could take at least eight months, officials said.
Arlington National Cemetery to expand
Va. (AP) — Arlington National Cemetery is expanding by 60 acres to make
room to receive another generation of honored dead. Yet at the nation’s
most famous cemetery, no one can say how many rows of white headstones
will be needed by midcentury.
AP Photo/Evan Vucci
Construction cranes rise above the Pentagon as a hearse sits
parked near a gravsite at Arlington National Cemetery. The cemetery
is expanding by 60 acres to make room to receive another generation
of honored dead.
Workers felt the grounds tremble Sept.
11, when a hijacked airliner smashed into the Pentagon just beyond the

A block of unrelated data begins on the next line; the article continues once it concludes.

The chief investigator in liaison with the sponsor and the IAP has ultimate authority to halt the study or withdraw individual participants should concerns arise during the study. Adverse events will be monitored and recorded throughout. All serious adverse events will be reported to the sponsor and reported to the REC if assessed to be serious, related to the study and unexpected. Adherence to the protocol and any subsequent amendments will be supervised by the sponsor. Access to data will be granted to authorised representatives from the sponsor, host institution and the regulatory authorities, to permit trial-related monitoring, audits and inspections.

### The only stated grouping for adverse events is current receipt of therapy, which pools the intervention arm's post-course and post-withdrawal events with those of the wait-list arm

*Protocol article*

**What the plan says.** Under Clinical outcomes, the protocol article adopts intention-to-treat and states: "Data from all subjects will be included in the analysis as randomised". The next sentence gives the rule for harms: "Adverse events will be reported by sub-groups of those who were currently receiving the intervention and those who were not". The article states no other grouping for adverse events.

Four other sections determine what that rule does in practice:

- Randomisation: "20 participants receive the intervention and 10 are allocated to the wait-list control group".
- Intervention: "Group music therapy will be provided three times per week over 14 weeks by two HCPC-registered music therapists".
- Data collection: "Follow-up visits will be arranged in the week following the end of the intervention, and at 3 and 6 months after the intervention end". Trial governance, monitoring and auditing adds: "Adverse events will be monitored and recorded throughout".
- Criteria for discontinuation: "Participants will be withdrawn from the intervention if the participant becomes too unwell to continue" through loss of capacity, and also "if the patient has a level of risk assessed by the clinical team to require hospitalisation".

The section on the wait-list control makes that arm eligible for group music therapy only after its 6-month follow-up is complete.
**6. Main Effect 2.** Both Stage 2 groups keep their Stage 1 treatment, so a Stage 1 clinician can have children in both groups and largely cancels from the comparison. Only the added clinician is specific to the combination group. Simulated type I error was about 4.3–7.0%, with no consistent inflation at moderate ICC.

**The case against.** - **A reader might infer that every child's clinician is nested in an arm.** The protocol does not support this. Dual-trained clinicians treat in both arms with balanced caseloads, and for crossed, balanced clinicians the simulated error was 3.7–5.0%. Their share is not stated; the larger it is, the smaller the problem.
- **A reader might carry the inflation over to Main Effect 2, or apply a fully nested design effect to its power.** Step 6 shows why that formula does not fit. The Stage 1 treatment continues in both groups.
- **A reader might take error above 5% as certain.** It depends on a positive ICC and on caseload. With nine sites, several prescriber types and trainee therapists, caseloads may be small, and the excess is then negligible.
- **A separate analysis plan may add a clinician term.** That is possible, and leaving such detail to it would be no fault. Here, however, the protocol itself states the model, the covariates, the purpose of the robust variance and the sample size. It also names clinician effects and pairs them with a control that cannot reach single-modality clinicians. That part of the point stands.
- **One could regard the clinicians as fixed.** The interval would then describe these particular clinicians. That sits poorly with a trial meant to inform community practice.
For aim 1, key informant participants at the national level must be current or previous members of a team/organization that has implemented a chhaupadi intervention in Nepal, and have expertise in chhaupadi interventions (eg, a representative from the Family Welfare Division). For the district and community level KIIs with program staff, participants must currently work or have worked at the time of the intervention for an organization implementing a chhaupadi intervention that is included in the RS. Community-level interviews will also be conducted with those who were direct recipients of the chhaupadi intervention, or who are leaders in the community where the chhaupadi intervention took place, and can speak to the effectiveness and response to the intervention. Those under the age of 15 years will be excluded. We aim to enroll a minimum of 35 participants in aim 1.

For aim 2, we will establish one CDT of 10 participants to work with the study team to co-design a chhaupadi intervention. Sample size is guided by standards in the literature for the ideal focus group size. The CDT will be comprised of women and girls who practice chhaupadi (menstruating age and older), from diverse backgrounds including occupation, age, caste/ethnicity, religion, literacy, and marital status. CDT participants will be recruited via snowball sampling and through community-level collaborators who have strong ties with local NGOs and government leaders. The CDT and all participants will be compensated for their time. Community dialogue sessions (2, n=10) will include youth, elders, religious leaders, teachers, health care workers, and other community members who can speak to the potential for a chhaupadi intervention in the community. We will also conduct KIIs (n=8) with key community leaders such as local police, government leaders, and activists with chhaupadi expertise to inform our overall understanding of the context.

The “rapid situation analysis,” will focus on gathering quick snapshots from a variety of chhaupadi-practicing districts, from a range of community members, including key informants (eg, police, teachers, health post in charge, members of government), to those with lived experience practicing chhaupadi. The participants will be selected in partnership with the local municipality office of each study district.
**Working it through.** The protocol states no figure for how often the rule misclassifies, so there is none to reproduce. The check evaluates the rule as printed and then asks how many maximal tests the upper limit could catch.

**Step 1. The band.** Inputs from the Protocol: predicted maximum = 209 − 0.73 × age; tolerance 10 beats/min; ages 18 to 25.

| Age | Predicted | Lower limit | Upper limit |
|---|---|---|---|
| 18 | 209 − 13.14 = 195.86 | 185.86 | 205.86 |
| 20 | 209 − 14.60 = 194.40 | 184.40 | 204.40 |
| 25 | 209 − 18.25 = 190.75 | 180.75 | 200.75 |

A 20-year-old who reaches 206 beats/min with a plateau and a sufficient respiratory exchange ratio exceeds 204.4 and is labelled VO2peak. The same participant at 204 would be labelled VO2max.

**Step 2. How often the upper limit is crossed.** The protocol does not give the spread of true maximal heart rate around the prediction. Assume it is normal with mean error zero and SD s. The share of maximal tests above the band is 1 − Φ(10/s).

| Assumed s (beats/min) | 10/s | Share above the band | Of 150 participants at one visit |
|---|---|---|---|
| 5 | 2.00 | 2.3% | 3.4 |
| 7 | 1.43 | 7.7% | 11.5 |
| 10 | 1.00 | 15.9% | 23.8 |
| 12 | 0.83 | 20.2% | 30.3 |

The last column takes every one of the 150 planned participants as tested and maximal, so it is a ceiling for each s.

cemetery fence. Sixty-five of those killed have joined Arlington’s
Cemetery planners rely on demographics and topography to predict
that the expansion will add 35 years to the life of Arlington cemetery,
allowing it to accept fallen warriors until 2060.
There should be room
enough for 350,000 more veterans, dignitaries and unforeseen heroes, an
average of 6,000 per year.
As millions of World War II’s fighters age,
burials are expected to increase over the next five or six years, covering
large swaths of land before tapering off again.
Most World War II
veterans will not end up here, even if they meet the strict eligibility
requirements. But those who do would help fill the cemetery by 2025 if it
stayed at last year’s size of 612 acres.
So Arlington has begun its
first growth since the 1960s. Last month, the National Park Service turned
over 12 acres of woodland behind the historic home of Confederate Gen.
Robert E. Lee, which is at the heart of the cemetery.
Congress also has